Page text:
“This project can build up people's lives and give them opportunity,” says Eunice Bellewah, 23, who came to ASPYRE hoping to expand her snack-selling business. “I learned how to be creative and innovative during the CRS trainings—bring new ideas,” says Eunice. “With the micro-loan, I'll hire someone to help increase my production, then my business will grow to a new level.” Another participant, Mary Gbono, 26, was able to successfully pitch her plan for expanding her business selling traditional doughnuts. She says the micro-loan she received “will help my business grow. It will help my family. We'll have a better life.”
YouthBuild: Helping Young Women Thrive
In El Salvador and Nicaragua, the CRS YouthBuild program provides teens and young adults with business and life skills training so they can better support themselves and their families, and make a positive impact in their communities where violence, fractured families and poverty are a way of life. After suffering civil wars in the 1980s, these countries are ravaged by drug trafficking and gang warfare, some of the push factors driving thousands of young people, many of them unaccompanied minors, to make the dangerous trip to Mexico and the U.S. border in search of asylum. By providing opportunity for youth to build productive lives—whether it’s finishing school, starting a business or learning a vocation—YouthBuild aims to furnish opportunities for young people to thrive in the places they live.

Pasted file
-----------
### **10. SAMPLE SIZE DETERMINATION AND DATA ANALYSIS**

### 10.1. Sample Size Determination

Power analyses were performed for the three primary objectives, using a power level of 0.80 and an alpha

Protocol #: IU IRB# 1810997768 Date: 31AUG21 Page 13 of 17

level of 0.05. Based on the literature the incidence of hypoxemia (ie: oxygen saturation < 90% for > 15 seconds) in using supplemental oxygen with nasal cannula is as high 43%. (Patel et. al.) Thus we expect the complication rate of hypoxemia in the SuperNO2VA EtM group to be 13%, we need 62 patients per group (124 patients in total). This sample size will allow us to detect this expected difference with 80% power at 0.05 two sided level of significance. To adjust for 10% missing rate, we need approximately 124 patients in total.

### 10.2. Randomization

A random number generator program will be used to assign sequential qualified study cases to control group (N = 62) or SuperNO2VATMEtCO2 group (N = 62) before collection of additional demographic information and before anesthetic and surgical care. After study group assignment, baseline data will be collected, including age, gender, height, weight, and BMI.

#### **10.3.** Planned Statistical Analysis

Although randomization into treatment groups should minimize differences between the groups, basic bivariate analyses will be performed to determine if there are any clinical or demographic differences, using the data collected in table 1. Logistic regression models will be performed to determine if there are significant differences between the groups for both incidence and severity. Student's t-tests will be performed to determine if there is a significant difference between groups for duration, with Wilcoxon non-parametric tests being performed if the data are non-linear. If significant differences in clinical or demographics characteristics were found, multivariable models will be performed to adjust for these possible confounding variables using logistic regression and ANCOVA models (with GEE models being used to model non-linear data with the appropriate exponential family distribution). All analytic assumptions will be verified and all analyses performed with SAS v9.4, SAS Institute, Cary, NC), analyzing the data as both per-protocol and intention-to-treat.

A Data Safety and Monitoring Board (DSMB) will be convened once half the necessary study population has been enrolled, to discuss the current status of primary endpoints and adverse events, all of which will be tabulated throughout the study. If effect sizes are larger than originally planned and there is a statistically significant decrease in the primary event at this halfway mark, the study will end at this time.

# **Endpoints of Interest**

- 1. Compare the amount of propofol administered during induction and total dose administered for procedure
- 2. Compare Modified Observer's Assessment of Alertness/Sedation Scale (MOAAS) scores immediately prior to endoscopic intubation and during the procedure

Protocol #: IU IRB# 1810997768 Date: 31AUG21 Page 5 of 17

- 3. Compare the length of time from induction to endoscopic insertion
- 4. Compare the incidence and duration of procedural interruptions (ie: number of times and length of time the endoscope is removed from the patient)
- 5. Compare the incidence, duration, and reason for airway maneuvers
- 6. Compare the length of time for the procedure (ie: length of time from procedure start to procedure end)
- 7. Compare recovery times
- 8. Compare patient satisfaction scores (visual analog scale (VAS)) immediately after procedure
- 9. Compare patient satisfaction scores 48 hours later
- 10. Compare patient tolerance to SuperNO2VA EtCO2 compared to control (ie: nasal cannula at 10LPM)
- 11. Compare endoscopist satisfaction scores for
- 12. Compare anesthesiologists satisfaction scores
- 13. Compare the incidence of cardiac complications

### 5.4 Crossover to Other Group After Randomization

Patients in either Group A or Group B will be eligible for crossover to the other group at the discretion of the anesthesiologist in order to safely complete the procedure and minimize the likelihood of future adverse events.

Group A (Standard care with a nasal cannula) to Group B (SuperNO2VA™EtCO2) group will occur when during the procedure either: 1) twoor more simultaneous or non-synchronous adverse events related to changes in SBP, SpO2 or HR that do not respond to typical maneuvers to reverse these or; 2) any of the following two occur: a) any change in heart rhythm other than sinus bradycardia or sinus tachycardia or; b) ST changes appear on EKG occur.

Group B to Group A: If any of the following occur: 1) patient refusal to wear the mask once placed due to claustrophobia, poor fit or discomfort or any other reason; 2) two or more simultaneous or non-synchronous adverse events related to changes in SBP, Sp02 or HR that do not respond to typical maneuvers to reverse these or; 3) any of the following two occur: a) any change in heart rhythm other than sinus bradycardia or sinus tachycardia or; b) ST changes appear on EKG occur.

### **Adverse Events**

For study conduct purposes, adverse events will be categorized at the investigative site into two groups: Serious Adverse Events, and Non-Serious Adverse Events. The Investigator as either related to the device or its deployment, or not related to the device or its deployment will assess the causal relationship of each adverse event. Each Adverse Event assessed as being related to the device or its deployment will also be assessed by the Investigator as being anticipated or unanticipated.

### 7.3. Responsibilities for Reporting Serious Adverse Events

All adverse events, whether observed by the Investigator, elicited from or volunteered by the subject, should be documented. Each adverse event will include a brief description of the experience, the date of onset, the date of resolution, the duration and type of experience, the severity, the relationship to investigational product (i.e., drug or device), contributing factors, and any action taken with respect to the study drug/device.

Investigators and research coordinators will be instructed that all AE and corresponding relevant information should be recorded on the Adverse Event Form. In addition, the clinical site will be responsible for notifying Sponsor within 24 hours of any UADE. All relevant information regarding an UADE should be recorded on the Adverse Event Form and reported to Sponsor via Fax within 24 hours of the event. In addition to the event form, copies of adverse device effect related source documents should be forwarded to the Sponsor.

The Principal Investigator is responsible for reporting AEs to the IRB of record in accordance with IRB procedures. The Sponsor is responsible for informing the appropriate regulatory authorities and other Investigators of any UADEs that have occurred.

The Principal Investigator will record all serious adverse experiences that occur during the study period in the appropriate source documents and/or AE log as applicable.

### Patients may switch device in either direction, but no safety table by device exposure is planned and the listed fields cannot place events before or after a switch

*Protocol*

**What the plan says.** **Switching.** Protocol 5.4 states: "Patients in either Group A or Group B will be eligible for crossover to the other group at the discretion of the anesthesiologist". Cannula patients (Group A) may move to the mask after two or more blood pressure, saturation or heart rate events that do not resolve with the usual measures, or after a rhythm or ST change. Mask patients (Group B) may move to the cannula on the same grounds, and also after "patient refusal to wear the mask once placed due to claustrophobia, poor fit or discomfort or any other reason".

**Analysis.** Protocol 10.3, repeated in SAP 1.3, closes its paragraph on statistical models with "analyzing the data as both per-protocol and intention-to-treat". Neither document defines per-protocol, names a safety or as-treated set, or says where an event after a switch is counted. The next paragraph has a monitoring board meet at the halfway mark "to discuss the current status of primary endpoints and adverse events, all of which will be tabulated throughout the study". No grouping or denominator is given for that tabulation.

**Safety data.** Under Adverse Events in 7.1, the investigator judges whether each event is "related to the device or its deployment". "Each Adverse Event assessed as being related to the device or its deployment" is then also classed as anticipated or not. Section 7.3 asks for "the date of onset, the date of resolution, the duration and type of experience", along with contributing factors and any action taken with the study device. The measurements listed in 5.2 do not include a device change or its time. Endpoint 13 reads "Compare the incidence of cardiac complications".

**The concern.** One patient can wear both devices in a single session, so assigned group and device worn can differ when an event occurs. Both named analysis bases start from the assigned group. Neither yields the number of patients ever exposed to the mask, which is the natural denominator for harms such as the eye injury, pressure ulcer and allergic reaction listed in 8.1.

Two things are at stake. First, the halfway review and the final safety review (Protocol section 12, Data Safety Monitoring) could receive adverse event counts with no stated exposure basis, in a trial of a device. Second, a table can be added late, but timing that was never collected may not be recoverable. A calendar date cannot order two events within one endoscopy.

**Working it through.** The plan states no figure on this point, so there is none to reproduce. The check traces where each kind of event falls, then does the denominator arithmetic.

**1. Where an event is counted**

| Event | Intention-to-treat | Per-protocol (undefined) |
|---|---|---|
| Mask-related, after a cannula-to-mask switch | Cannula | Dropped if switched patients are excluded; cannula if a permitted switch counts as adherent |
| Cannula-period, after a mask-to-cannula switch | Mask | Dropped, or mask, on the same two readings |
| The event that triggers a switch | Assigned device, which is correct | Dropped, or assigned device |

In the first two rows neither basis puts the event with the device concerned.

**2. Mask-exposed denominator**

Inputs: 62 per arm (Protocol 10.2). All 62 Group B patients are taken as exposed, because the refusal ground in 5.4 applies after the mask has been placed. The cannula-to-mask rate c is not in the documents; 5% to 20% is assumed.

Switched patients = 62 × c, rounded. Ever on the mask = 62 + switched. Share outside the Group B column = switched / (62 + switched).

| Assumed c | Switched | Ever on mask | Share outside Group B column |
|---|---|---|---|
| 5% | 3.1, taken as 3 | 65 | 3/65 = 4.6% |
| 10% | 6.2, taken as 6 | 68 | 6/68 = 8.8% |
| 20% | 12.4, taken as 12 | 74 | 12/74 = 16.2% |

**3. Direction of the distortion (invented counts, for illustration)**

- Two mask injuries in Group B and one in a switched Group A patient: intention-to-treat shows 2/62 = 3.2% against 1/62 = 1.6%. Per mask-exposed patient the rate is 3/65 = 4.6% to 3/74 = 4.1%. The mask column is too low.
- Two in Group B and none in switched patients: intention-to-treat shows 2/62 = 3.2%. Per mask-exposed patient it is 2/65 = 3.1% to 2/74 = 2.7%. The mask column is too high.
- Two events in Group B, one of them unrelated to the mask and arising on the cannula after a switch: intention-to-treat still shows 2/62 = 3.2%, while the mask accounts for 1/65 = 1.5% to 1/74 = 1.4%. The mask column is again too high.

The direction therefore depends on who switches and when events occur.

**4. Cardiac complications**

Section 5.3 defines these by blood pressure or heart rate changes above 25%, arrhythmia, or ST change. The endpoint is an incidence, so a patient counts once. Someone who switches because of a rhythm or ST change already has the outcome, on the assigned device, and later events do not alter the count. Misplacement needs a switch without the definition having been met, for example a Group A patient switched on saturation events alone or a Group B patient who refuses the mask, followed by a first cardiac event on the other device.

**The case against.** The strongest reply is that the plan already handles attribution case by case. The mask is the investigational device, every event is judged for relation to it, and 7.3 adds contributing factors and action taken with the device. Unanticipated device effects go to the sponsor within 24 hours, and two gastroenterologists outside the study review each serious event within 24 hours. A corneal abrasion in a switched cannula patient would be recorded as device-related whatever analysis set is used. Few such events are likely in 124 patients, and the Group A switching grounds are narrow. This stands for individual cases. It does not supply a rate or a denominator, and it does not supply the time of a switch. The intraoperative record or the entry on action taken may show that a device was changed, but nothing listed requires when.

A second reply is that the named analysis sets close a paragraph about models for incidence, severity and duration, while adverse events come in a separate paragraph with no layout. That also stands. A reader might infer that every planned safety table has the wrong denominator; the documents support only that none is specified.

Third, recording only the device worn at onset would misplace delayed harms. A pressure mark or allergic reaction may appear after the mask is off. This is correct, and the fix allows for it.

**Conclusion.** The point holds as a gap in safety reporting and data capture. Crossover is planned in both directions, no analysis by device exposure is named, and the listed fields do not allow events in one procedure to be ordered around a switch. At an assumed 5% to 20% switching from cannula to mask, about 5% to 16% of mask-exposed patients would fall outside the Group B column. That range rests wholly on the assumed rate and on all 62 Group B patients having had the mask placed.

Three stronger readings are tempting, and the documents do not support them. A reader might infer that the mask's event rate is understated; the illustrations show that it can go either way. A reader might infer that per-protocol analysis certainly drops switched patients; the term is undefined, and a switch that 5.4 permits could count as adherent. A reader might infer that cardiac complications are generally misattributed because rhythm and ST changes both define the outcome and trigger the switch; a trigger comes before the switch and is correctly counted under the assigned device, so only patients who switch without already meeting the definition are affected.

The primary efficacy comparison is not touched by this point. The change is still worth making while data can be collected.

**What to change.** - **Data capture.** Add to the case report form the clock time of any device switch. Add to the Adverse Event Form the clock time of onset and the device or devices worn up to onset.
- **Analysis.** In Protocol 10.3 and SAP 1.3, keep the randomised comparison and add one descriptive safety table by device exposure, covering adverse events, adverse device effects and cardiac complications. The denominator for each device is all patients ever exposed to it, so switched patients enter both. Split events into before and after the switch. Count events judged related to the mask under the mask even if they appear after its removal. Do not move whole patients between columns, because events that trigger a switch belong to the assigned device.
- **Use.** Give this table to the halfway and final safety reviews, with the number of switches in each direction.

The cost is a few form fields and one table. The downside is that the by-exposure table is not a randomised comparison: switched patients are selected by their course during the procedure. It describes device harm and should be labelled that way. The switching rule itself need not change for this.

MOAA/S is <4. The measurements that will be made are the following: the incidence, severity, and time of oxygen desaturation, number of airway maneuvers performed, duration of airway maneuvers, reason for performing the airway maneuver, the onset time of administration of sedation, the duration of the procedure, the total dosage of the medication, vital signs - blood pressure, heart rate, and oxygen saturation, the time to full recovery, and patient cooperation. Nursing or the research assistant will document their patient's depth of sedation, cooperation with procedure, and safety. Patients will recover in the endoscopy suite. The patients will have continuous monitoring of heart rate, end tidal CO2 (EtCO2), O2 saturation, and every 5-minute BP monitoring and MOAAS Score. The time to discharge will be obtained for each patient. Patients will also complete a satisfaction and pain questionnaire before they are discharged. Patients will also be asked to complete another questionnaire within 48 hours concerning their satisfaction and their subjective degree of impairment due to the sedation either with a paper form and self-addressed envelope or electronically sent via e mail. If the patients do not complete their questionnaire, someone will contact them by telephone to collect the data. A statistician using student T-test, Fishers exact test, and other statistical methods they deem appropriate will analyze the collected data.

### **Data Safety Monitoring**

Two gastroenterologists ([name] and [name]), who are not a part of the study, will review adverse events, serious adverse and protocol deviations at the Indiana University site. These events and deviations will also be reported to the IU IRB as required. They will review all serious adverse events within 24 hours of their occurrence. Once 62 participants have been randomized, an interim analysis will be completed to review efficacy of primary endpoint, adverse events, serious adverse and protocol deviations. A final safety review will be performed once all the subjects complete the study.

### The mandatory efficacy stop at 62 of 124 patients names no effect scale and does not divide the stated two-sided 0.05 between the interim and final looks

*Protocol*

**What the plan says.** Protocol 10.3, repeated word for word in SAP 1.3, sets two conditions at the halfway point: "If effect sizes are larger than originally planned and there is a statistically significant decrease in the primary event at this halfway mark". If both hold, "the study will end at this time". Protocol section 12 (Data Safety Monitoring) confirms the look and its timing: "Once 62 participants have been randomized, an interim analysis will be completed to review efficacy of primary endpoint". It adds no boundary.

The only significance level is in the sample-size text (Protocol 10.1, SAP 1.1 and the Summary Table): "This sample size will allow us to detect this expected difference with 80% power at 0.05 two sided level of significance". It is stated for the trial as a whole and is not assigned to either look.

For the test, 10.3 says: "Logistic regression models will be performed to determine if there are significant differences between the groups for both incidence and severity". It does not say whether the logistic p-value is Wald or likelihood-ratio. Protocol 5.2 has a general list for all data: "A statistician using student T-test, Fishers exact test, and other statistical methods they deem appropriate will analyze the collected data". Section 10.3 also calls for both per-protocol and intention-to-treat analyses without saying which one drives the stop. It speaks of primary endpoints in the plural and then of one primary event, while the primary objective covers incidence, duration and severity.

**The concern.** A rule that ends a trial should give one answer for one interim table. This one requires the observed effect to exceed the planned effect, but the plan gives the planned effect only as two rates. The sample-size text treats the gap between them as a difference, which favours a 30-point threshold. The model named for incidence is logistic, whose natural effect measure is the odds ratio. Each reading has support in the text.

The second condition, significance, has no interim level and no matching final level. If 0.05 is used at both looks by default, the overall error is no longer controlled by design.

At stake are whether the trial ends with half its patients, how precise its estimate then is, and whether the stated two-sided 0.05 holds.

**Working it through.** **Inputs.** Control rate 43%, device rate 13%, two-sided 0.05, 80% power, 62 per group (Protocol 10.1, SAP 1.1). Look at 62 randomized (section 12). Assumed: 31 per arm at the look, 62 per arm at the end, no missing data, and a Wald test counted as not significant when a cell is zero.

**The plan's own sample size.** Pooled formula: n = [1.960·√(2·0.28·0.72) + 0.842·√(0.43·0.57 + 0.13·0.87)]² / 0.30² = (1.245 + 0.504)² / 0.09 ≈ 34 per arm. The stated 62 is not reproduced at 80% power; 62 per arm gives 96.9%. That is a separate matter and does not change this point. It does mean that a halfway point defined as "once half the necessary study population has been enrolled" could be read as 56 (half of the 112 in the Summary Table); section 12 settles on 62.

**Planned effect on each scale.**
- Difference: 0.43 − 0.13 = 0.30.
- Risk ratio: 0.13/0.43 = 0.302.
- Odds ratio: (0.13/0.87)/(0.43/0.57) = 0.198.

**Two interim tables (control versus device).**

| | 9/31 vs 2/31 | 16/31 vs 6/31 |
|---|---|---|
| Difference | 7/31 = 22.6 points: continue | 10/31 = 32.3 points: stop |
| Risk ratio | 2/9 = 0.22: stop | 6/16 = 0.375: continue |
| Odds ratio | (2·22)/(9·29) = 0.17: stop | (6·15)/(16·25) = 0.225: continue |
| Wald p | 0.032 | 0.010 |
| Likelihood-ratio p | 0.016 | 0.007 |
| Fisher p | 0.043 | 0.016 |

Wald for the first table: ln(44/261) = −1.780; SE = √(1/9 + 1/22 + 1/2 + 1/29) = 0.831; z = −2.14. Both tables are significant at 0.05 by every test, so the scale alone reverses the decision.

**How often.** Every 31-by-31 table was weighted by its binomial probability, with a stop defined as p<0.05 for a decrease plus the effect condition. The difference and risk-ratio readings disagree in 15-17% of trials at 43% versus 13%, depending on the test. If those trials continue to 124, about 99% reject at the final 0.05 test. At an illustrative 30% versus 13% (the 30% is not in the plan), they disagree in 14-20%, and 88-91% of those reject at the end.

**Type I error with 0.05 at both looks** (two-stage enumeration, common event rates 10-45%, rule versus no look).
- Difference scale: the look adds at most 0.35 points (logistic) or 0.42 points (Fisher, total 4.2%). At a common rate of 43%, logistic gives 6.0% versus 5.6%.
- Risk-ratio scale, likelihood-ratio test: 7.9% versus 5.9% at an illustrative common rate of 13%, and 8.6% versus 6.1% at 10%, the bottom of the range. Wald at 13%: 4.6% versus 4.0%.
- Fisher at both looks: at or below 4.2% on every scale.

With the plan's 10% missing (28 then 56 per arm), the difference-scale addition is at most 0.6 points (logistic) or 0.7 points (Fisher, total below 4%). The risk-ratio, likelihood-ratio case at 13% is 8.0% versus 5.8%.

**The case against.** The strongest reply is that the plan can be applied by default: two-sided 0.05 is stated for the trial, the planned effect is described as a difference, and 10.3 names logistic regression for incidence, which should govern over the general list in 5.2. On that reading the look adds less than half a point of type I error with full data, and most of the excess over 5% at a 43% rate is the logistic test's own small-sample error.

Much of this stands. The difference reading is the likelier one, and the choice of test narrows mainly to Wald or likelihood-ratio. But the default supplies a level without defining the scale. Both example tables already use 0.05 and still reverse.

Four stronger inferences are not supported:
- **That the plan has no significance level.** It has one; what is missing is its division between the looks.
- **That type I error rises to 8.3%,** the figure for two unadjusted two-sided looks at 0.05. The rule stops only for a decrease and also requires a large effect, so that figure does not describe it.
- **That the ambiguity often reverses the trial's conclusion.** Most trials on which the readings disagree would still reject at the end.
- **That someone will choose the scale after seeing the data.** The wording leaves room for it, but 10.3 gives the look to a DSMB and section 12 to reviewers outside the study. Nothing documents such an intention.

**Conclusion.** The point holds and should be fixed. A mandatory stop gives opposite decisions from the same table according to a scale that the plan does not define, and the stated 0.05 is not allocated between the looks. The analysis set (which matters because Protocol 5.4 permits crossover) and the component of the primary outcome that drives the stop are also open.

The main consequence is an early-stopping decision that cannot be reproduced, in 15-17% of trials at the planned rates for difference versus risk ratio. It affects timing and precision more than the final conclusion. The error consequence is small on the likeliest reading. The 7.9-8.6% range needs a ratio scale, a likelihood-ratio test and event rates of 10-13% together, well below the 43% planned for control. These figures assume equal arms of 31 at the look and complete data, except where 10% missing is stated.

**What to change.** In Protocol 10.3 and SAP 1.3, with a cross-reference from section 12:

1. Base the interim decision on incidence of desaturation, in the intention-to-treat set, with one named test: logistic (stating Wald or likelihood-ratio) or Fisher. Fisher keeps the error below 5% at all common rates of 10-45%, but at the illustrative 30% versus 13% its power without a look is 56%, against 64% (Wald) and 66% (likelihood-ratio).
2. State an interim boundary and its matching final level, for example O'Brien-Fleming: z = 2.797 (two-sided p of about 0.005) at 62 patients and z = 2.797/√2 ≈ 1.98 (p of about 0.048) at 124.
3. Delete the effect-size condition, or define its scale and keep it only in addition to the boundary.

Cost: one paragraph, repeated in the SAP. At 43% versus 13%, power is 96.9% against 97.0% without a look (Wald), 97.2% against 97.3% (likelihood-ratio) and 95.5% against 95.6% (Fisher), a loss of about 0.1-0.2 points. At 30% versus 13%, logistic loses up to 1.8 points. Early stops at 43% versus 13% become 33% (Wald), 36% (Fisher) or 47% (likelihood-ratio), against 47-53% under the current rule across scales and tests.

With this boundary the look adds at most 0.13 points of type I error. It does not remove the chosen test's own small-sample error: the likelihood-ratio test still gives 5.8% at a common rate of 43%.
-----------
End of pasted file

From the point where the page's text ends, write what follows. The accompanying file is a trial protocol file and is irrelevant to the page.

Since CRS launched its YouthBuild program, more than 10,000 young people have participated. About 70% of graduates have either found work, gone back to school or both. A large portion of YouthBuild graduates are young women.
“What you realize through this program is there are so many problems, but there are so many young people who want to improve their lives and help their communities,” says Crisia Chavez, an outreach coordinator for YouthBuild El Salvador, and herself a graduate of the program.